Officials were shocked this week when an email was sent out warning them not to tell parents of children at Hopi Elementary School that lead may exist in a water source. Specifically, Amanda Stone, Chief Policy and Legislative Affairs Officer for the Arizona Department Of Environmental Quality wrote, “ADEQ does not recommend notifying the parents at this time until receiving the confirmation results.”
Records show that the water was tested on March 24. Parents were eventually notified on May 8. Confirmation sampling has been ordered, but as of May 24, a date certain was not in ADEQ’s records.
The email reads:
Subject: Hopi Elementary School – ADEQ Public School Drinking Water Lead Screening Results
This email is sent on behalf of Amanda Stone, ADEQ Chief Policy and Legislative Affairs Officer.
As you may recall, you received a previous notification about the ADEQ Drinking Water Lead Screening Program and a school within your district that received sample results indicating exceedances of the EPA lead screening level.
I am writing today to alert you to results just received indicating an additional school within your district with exceedances of the EPA lead screening level of 15 parts per billion (ppb) in two drinking water samples. The school is Hopi Elementary School in Phoenix. The exceedances are as follows:
Rm. J1, Bldg. J – Music
Rm. C7, Bldg. C
ADEQ is working with school representatives and the School Facilities Board to confirm the screening level exceedance. Since the exceedances were non-drinking water sources, the recommended immediate actions are to post a sign indicating that the source had tested positive for lead and not to drink the water.
Based upon recommendations from the Arizona County Public Health Directors and the Arizona Department of Health Services (ADHS), ADEQ does not recommend notifying the parents at this time until receiving the confirmation results. Therefore, I am providing you with the ADHS Health Communication Toolkit that we have also provided to the Superintendent Birdwell and the general timeline to conduct the confirmation sampling and receive the results.
In the event that you receive questions from press or constituents, please direct them to our website about the program: http://www.azdeq.gov/LeadScreeningProg.
Please don’t hesitate to contact me if you have any questions related to this initiative or specific questions about on-going sampling and mitigation activities at the Hopi Elementary School.
Amanda E. Stone
Chief Policy and Legislative Affairs Officer
Arizona Department of Environmental Quality
(Phoenix Office) 602-771-2248
(Tucson Office) 520-628-6883
Governor Ducey has attempted to tightly control other elected officials’ speech and actions. Lawmakers this year were advised by legislative leadership to not “do anything to embarrass the governor.” With the ability to kill good legislation with a veto, House and Senate leadership heeded the warning.
Earlier this year, Speaker of the House JD Mesnard, in the service of Ducey, blocked a hearing by Rep. Bob Thorpe in which the failures of the Ducey’s administration’s welfare benefits software program were to be discussed.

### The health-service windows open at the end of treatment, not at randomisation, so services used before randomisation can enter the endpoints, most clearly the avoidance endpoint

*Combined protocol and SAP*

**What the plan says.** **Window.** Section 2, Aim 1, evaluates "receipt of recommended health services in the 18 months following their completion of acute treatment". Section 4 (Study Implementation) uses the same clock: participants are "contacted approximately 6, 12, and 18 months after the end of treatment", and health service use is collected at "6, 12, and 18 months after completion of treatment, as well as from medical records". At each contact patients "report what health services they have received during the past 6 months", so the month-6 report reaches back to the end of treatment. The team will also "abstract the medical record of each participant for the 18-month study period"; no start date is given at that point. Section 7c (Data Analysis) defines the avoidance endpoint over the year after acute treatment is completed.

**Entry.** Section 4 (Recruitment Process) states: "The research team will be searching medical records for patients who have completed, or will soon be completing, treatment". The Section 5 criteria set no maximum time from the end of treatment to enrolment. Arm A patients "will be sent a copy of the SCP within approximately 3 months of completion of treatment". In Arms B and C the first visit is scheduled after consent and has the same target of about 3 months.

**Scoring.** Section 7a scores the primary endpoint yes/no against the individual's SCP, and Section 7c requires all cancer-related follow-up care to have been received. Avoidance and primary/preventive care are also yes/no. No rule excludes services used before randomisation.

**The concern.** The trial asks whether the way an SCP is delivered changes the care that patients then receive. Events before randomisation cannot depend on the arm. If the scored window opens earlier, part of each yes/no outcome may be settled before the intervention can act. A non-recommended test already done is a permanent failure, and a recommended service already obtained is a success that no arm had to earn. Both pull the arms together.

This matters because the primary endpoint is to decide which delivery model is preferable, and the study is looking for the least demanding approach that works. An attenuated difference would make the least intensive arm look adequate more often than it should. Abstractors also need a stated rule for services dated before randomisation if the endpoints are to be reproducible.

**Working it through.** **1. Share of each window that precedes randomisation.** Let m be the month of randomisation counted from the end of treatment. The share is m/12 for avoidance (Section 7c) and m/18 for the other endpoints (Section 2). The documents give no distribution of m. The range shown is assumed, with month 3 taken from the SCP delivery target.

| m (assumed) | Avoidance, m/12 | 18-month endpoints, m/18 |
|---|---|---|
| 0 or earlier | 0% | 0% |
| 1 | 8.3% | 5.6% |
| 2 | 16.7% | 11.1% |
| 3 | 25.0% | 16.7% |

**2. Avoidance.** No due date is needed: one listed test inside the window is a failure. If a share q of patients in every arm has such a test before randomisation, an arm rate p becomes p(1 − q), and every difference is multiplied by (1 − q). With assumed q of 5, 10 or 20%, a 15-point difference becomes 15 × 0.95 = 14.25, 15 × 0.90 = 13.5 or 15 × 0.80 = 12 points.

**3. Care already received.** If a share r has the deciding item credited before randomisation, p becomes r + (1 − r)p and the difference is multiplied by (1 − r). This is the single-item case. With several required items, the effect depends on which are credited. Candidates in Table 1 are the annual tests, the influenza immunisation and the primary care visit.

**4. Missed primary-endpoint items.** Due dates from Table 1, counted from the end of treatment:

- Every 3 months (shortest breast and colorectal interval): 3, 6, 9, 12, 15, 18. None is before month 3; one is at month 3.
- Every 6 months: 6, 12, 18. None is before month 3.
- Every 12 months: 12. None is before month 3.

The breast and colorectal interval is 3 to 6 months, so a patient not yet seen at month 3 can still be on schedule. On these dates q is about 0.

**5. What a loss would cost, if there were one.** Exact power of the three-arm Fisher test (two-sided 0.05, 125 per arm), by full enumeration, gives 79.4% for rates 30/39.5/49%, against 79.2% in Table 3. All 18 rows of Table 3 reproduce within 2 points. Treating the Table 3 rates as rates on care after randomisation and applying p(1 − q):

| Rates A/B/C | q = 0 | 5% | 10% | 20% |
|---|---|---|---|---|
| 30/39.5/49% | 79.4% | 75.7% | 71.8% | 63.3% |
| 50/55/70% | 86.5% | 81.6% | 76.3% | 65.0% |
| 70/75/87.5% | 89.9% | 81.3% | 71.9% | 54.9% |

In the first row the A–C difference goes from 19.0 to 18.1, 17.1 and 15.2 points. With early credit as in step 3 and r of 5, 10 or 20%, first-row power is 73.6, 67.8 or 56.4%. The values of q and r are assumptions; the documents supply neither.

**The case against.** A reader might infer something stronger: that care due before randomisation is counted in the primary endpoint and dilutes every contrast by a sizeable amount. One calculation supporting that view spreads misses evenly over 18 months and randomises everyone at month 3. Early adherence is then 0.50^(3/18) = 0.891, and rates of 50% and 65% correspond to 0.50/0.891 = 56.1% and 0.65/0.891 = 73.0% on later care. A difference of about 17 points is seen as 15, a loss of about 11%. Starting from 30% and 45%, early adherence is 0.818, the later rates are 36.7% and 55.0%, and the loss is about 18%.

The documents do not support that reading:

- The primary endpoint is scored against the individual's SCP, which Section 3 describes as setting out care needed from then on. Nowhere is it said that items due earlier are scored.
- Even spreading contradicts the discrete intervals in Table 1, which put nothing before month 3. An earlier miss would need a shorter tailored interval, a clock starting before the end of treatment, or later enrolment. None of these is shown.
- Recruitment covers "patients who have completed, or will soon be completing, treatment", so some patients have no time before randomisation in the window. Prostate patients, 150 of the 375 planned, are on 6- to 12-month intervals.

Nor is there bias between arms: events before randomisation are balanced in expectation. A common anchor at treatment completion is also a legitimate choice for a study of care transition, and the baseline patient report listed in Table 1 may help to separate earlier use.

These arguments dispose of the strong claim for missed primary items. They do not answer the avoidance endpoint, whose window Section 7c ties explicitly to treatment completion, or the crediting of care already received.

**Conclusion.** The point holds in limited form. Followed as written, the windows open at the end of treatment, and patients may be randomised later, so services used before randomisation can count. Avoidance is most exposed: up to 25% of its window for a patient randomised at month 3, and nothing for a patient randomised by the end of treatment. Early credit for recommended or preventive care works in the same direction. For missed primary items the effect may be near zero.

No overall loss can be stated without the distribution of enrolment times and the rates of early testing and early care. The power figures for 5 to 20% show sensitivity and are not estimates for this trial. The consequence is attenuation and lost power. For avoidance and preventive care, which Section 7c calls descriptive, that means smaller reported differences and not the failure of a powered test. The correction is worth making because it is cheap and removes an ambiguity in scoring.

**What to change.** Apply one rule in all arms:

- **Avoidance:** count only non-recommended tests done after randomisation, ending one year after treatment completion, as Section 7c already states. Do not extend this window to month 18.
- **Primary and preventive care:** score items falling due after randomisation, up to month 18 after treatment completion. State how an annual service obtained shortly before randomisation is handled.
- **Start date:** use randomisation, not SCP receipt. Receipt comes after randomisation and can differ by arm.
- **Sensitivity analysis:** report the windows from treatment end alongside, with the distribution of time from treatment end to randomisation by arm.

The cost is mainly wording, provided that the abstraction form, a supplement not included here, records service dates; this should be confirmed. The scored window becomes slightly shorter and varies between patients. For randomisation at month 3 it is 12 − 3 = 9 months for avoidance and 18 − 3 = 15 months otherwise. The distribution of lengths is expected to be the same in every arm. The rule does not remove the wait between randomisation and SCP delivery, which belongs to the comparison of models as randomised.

ADEQ’s lead testing program has been fairly opaque. Even a search for information about contamination is not easy. Once interested parties successfully search ADEQ’s website for the correct page, the link to the results is barely visible.
According to the Centers for Disease Control and Prevention (CDC) “there is no known safe level of lead in a child’s blood.”
From the EPA:
Young children, infants, and fetuses are particularly vulnerable to lead because the physical and behavioral effects of lead occur at lower exposure levels in children than in adults. A dose of lead that would have little effect on an adult can have a significant effect on a child. In children, low levels of exposure have been linked to damage to the central and peripheral nervous system, learning disabilities, shorter stature, impaired hearing, and impaired formation and function of blood cells.
The Centers for Disease Control and Prevention (CDC) recommends that public health actions be initiated when the level of lead in a child’s blood is 5 micrograms per deciliter (µg/dL) or more.
It is important to recognize all the ways a child can be exposed to lead. Children are exposed to lead in paint, dust, soil, air, and food, as well as drinking water. If the level of lead in a child’s blood is at or above the CDC action level of 5 micrograms per deciliter, it may be due to lead exposures from a combination of sources. EPA estimates that drinking water can make up 20 percent or more of a person’s total exposure to lead. Infants who consume mostly mixed formula can receive 40 percent to 60 percent of their exposure to lead from drinking water.
ADEQ “focused the screening program on school buildings constructed prior to 1987. The screening program also includes schools located in areas ADHS has identified as at high risk for childhood lead poisoning, as well as schools with schools educating children five years of age and younger. Because lead in drinking water may not be a problem limited to older buildings, the screening program also will include a limited number of newer school buildings constructed per the current lead plumbing requirements to verify the standards are in fact protective and not impacting drinking water.”